CyanogenMod, which is leveraging Android to create a new smartphone platform in what is now a two horse race, just picked up $23 million in new funding led by Andreessen Horowitz. The round comes just months after picking up $7 million in a round led by Benchmark Capital.
The company is behind one of the most popular Android ROMs in the world — Cyanogen Mod. They’re turning what has long been a hobby project into a real business pioneering a direct-to-consumer route for delivering a mobile OS.
Consumers frustrated with the standard flavor of Android can flash their devices and replace their software experience with Cyanogen Mod, which boasts additional security and personalization features along with better speed. They have roughly 10 million users who have installed Cyanogen Mod without any expensive marketing efforts.
They built an installer that makes it dead-simple to flash your devices, but Google pulled it from their app store after roughly 300,000 downloads.
Co-founder Steve Kondik, who was one of the main developers behind Cyanogen Mod before leaving Samsung to start the company, said that the app should be back in the store sometime next year. Basically, it just needed to be clearer so that consumers understood what they were doing with their devices.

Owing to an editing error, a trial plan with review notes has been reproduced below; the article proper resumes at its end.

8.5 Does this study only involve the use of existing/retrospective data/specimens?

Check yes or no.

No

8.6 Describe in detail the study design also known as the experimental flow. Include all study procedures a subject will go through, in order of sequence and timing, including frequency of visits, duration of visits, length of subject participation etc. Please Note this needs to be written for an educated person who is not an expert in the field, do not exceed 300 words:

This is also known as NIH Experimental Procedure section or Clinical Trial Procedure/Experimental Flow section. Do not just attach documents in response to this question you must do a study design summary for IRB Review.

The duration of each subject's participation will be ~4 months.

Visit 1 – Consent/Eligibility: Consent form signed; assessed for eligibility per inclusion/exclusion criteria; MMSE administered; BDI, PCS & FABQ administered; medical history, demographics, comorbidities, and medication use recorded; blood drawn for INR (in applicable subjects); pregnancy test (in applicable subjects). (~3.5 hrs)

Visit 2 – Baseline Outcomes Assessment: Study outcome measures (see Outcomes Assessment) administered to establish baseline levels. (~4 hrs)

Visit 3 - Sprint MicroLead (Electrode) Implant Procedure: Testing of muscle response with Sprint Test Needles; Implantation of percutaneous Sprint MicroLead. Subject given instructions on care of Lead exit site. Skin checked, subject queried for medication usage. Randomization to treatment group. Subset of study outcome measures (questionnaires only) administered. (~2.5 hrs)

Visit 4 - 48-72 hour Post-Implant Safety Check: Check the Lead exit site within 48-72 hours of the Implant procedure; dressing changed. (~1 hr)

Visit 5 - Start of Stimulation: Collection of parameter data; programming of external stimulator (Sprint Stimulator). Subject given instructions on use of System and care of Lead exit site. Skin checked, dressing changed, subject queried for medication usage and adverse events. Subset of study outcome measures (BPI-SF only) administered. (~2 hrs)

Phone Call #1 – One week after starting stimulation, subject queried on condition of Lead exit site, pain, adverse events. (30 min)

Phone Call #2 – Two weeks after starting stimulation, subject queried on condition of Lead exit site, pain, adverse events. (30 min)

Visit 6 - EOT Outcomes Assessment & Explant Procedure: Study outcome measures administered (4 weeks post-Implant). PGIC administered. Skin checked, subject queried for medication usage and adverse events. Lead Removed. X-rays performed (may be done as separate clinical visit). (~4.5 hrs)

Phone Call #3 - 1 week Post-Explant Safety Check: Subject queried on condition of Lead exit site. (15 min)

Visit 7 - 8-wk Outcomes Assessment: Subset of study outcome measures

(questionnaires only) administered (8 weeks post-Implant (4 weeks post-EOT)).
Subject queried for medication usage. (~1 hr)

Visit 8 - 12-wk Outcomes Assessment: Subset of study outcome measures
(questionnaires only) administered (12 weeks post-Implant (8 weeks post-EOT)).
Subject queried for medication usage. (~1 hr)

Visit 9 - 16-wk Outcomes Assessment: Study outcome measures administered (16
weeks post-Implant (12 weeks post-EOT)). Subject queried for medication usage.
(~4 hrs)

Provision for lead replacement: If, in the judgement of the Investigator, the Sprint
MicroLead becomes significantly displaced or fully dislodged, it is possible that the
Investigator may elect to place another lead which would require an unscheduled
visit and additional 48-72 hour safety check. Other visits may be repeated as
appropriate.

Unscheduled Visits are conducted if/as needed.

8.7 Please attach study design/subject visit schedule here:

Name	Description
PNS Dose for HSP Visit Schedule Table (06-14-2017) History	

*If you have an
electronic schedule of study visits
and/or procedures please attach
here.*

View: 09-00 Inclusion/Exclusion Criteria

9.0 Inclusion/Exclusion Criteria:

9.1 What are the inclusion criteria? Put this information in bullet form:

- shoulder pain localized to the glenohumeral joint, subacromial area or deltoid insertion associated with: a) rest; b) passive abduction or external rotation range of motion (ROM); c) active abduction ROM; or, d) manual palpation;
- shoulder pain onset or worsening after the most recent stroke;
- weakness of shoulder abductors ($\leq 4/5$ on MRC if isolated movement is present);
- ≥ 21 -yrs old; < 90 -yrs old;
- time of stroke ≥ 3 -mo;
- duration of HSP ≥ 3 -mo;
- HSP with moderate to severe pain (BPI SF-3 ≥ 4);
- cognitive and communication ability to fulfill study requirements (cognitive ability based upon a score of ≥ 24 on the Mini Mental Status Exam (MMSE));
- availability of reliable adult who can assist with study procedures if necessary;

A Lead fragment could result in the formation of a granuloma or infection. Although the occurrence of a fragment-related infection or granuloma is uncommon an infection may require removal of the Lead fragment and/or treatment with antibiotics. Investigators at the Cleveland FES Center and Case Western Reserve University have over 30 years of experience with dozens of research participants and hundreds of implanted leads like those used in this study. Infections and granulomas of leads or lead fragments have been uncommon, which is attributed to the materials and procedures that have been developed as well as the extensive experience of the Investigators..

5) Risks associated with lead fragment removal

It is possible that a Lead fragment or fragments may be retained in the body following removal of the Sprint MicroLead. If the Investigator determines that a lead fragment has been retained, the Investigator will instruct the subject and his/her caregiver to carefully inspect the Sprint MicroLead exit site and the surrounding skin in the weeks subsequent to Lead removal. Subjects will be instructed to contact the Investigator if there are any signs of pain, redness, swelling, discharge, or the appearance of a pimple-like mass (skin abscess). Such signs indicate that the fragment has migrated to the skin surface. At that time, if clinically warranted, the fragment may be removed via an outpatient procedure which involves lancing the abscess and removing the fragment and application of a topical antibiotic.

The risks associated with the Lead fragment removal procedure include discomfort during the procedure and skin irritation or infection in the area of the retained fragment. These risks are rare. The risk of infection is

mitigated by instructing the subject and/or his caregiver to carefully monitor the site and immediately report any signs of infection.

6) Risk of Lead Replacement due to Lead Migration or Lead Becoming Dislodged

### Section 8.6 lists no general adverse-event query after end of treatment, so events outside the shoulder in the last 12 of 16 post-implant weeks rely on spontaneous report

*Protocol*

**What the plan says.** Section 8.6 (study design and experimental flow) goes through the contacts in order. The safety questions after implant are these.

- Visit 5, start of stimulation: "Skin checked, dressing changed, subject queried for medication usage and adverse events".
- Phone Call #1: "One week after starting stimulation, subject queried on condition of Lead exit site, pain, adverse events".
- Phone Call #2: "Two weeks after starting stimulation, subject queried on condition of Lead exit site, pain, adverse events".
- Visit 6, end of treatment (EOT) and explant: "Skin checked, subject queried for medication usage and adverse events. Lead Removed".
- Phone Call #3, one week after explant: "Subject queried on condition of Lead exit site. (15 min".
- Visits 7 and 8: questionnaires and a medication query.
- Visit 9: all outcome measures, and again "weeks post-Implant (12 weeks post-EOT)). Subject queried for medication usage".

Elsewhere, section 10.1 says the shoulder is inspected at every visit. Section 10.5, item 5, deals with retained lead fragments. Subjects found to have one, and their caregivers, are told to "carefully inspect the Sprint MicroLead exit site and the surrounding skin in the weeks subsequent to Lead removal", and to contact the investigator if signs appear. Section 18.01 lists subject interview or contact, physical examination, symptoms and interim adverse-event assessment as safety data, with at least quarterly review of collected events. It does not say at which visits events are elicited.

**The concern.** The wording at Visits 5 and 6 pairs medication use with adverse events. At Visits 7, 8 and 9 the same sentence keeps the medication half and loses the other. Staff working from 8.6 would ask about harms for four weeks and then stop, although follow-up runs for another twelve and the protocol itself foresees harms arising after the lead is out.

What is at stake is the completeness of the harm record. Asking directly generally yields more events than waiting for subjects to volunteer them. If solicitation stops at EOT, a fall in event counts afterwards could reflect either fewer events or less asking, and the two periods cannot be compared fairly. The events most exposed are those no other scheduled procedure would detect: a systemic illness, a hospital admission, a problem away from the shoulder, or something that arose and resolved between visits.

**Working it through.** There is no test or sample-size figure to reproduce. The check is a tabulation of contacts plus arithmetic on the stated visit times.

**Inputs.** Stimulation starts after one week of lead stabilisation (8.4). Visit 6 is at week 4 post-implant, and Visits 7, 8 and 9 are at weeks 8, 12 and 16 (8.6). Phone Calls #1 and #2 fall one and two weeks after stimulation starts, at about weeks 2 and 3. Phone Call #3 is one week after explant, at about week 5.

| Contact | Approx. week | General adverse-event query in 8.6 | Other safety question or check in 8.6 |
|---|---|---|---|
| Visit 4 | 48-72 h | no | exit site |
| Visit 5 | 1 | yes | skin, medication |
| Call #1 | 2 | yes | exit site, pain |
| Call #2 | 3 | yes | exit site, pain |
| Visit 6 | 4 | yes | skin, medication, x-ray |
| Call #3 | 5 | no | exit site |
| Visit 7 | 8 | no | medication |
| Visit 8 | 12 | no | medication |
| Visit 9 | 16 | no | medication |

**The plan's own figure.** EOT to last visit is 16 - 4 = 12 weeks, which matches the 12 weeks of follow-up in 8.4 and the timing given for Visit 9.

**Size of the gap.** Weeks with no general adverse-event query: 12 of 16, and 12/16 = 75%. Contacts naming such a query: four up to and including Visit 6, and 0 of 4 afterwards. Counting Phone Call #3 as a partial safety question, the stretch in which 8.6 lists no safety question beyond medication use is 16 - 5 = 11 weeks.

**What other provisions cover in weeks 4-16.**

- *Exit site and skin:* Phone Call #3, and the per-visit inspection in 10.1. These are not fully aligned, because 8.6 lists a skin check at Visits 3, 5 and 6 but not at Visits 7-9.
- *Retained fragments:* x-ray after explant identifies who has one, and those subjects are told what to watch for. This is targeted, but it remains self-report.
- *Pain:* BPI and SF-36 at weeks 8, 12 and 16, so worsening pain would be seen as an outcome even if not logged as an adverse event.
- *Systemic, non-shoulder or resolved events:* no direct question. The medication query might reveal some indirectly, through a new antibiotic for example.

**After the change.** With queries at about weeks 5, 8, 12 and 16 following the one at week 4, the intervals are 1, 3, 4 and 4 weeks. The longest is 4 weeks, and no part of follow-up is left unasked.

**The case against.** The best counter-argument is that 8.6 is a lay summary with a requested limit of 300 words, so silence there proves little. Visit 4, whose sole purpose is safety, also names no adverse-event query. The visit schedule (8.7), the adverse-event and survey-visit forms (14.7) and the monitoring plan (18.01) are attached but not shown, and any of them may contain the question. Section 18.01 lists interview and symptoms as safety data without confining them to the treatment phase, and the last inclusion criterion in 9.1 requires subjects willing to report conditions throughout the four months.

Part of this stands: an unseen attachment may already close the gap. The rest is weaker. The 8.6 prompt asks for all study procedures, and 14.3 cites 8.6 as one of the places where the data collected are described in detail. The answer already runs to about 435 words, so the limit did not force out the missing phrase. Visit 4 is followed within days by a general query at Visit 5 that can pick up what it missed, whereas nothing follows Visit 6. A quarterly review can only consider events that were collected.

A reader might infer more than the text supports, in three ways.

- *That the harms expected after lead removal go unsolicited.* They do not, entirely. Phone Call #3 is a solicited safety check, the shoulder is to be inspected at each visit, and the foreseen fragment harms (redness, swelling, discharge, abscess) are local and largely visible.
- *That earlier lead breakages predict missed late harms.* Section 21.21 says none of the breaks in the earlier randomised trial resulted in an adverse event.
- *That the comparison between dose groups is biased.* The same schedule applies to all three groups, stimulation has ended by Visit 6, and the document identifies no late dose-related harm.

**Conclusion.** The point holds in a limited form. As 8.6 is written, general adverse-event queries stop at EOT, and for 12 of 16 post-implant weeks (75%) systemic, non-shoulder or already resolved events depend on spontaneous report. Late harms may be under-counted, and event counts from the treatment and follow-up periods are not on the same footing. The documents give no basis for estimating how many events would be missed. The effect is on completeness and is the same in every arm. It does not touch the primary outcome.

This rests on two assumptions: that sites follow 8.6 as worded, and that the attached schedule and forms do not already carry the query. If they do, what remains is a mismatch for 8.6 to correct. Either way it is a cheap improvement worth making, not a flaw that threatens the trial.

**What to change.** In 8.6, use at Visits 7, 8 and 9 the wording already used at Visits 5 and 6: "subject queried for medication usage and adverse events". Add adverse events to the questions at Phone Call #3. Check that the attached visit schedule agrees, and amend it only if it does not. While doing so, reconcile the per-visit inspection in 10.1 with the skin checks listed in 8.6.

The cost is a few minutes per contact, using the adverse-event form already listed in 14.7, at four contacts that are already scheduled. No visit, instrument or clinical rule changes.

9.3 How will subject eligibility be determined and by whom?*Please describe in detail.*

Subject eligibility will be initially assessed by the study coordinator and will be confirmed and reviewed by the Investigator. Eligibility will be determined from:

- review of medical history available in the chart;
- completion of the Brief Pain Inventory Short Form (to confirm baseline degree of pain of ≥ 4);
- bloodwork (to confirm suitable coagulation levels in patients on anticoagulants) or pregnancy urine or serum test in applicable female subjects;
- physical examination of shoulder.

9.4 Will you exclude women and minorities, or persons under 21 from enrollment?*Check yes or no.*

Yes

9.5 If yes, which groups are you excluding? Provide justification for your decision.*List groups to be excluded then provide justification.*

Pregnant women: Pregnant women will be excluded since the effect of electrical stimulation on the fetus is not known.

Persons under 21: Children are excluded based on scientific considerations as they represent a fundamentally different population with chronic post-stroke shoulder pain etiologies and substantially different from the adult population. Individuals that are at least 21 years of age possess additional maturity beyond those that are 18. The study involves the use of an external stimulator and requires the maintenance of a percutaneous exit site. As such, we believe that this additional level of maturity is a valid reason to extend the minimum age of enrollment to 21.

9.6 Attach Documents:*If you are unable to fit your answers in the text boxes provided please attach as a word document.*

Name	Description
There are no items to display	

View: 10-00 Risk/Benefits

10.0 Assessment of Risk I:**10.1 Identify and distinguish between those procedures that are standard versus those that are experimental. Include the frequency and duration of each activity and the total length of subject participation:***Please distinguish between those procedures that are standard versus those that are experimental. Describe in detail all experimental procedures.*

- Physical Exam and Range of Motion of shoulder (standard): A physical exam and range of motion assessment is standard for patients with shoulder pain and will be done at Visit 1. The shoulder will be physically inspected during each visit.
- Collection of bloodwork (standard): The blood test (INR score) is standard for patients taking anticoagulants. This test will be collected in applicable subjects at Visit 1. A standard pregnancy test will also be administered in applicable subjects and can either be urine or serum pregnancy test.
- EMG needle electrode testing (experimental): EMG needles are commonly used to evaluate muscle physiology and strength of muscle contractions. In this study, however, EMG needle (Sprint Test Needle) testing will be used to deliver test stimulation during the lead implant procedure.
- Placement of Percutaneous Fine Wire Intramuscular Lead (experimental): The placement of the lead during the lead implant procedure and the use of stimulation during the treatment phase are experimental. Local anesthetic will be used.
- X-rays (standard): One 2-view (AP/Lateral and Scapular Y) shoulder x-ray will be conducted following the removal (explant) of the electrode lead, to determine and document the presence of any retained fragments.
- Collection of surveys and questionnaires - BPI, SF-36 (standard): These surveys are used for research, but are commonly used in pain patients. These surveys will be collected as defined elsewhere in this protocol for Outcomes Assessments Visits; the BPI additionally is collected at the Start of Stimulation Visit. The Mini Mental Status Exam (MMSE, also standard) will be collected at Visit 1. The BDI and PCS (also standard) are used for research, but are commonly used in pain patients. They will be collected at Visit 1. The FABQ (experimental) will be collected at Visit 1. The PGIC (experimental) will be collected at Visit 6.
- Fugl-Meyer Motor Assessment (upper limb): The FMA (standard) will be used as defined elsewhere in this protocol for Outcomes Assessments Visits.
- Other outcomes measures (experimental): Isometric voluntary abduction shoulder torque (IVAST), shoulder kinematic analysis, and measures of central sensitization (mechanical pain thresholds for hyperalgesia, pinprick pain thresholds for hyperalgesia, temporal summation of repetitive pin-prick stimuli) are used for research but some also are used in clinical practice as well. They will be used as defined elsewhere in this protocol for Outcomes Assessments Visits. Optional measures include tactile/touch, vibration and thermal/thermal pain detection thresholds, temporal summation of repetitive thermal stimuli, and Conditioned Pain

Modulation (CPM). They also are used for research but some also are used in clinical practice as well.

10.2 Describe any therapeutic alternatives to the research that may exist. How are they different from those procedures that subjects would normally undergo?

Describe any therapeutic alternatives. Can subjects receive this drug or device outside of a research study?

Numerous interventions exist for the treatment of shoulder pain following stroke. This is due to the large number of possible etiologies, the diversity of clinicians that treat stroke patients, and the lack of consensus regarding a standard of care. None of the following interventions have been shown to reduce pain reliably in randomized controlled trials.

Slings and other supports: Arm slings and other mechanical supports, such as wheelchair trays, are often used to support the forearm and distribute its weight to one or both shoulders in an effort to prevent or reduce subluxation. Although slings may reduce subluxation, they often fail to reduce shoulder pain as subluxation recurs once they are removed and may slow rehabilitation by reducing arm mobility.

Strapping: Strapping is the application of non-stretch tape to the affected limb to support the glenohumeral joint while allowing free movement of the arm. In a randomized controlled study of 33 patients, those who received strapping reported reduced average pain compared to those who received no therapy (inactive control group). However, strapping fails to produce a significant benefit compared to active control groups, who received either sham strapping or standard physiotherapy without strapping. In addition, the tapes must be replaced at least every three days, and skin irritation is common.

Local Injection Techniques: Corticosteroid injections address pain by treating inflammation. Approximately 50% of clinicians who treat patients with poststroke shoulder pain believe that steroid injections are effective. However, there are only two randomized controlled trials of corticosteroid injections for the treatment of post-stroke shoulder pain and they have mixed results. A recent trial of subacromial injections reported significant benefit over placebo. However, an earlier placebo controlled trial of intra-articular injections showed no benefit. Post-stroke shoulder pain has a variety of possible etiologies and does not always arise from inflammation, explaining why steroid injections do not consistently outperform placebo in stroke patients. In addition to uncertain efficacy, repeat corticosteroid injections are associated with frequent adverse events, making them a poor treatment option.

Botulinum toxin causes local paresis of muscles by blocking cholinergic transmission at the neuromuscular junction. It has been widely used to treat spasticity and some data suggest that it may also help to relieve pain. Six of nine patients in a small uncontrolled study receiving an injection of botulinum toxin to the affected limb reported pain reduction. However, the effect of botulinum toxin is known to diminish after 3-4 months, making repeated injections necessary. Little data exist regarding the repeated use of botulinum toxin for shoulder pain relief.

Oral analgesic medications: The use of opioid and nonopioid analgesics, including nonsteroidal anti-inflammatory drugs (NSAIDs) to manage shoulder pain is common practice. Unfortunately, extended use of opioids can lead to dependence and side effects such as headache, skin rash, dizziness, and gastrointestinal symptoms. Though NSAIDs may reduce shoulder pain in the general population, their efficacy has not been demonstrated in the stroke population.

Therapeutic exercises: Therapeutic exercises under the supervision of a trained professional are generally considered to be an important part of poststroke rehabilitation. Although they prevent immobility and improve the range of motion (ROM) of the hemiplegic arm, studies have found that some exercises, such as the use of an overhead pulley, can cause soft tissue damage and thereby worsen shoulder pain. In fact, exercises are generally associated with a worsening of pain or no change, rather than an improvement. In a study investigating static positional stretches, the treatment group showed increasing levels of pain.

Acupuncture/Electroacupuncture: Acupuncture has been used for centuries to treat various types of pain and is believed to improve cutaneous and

Kondik said the new round should help Cyanogen “hire like crazy in engineering, design and product.” That’s why they leapt at the new funding, despite such a short time gap between the first round and the second.
Andreessen Horowitz, in fact, actually passed on their first round, but changed their mind later.
“It’s rare to find a bet that’s a platform play. Everyone’s an app,” said CEO Kirt McMaster. “We’re not an app. We have the potential to be a big meaningful mobile platform.”
Indeed, both Benchmark and Andreessen Horowitz are betting that CyanogenMod could become a really OS in its own right, especially as hardware makers and software giants in Western markets and China look for ways to differentiate themselves on mobile devices. In China, there is an all-out war between multiple Android app stores and flavors of the OS. Xiaomi, the $10 billion hardware and software upstart in China, originally tapped Cyanogen when building their own custom ROM, the miUI.
“We believe that CM has the opportunity to become one of the world’s largest mobile operating systems,” wrote general partner Peter Levine in a blog post announcing the deal.
If they get that reach, Cyanogen could earn revenue through selling value-added services or by partnering with big hardware makers.
[Image: Flickr/Johan Larsson]